This mechanic is multi-layered and provides the route by which players gain value through art. At the top of this pile – it’s the way to having a celebrity work of art and the fourth slot in the art gallery. Sometimes it’s easier to promote artists, sometimes you can tag on to artists others are promoting/buying art by, and sometimes you will discover an artist and let everyone else do the hard work!
I end up really caring about the artists in my gallery, constantly watching for their success because it affects my money! I think about promoting them, I think about how long I want to hold their art, and I think about whether or not I discovered them! This really enriches the theme for me.
Alongside this rich theme of this game, there is another key aspect that I should include in this review – as it’s either a good thing or a bad thing for players (personal preference). It’s a build your own scoring mechanic! During the game, you will place workers in the markets and this will give you immediate bonuses but also one of the randomly selected 16 end conditions for scoring. Money and influence will always score, but the 3-6 you will probably pick up from this market will meaningfully affect your score!
With that though comes one downside for me – this area is pretty much mandatory to every strategy and that’s a shame from my view. The need to earn these chips through the game doesn’t feel thematic (like the artists’ discovery/purchase of art) but if you don’t go back there enough there is simply no way you will win this game.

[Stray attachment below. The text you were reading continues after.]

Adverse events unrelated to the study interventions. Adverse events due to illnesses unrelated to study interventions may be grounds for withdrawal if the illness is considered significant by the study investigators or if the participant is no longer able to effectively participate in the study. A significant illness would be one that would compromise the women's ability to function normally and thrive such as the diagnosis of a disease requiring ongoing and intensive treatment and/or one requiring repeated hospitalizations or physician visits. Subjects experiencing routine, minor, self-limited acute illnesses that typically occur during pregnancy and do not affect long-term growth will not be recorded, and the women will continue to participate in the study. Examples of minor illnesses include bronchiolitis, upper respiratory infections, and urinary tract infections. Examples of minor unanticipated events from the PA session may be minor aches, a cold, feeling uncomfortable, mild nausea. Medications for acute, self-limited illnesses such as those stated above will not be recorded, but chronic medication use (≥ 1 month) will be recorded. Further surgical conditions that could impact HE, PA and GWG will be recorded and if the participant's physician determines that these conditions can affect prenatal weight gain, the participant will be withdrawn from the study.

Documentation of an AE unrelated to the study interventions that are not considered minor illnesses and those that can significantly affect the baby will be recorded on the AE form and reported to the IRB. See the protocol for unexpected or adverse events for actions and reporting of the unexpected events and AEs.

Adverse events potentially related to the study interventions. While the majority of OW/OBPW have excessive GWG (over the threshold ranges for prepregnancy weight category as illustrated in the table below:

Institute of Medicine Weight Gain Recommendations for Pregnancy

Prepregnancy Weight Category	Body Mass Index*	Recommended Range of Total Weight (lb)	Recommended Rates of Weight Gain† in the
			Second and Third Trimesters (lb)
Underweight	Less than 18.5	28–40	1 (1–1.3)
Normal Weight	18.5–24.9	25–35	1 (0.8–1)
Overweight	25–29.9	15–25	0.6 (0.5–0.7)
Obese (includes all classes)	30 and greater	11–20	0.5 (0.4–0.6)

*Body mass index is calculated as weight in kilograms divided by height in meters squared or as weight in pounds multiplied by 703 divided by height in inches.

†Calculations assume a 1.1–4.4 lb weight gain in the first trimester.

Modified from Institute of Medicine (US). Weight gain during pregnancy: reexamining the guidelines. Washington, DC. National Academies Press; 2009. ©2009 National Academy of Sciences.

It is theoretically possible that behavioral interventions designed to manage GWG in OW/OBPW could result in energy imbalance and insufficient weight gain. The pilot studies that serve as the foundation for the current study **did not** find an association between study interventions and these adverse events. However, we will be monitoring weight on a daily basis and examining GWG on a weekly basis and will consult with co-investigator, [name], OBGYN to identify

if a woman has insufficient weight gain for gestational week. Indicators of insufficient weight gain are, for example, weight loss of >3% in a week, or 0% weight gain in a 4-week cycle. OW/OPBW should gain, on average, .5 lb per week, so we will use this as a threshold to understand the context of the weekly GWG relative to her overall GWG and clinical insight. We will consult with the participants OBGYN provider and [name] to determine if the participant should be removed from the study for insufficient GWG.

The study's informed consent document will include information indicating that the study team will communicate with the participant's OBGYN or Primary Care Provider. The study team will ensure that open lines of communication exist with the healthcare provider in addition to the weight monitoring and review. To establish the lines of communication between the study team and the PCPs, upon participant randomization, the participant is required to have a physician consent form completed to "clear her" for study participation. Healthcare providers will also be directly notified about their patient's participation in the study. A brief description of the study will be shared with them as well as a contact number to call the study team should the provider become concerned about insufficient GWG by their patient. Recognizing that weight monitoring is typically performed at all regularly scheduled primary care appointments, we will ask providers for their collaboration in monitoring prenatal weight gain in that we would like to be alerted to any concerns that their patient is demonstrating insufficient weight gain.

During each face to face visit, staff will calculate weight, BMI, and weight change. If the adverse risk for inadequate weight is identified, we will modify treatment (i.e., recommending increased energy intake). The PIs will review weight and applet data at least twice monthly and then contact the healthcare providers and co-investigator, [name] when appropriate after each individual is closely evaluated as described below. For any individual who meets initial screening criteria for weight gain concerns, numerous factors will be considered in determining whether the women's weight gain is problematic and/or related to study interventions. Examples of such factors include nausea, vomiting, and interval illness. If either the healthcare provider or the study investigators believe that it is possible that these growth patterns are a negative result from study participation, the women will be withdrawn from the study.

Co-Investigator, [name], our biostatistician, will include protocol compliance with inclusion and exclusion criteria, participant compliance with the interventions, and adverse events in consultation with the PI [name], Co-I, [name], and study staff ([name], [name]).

That said, the way the mechanics work and the interlinking of all the spaces here through the workers, the art, and the artists is incredible. You then add to that three colors of workers (asymmetric uses) that you are bringing to your gallery or selling art to and you have an incredibly rich game with emergent complexity. Every action you take needs to be sequenced, balanced and offer you options for your next round based on what other players do! Very tricky, but incredibly interesting!
If you like a tight interconnected game, with the ability to develop a thematic and complex engine – this is a very strong purchase
If you hate that break of the theme when the scoring kicks in – try this first, and see how you find the markets
If you win, then try again and see whether the variable set up (different artists, objectives, and different art!) will change your plans!
Anachrony – Strategy Tips and Review articles are from Robert Crowter-Jones, the writer behind Elusive Meeple, a wonderful and very useful site that provides both reviews and strategy tips for a wide variety of board games. To find more reviews, strategy tips and board game content visit his website!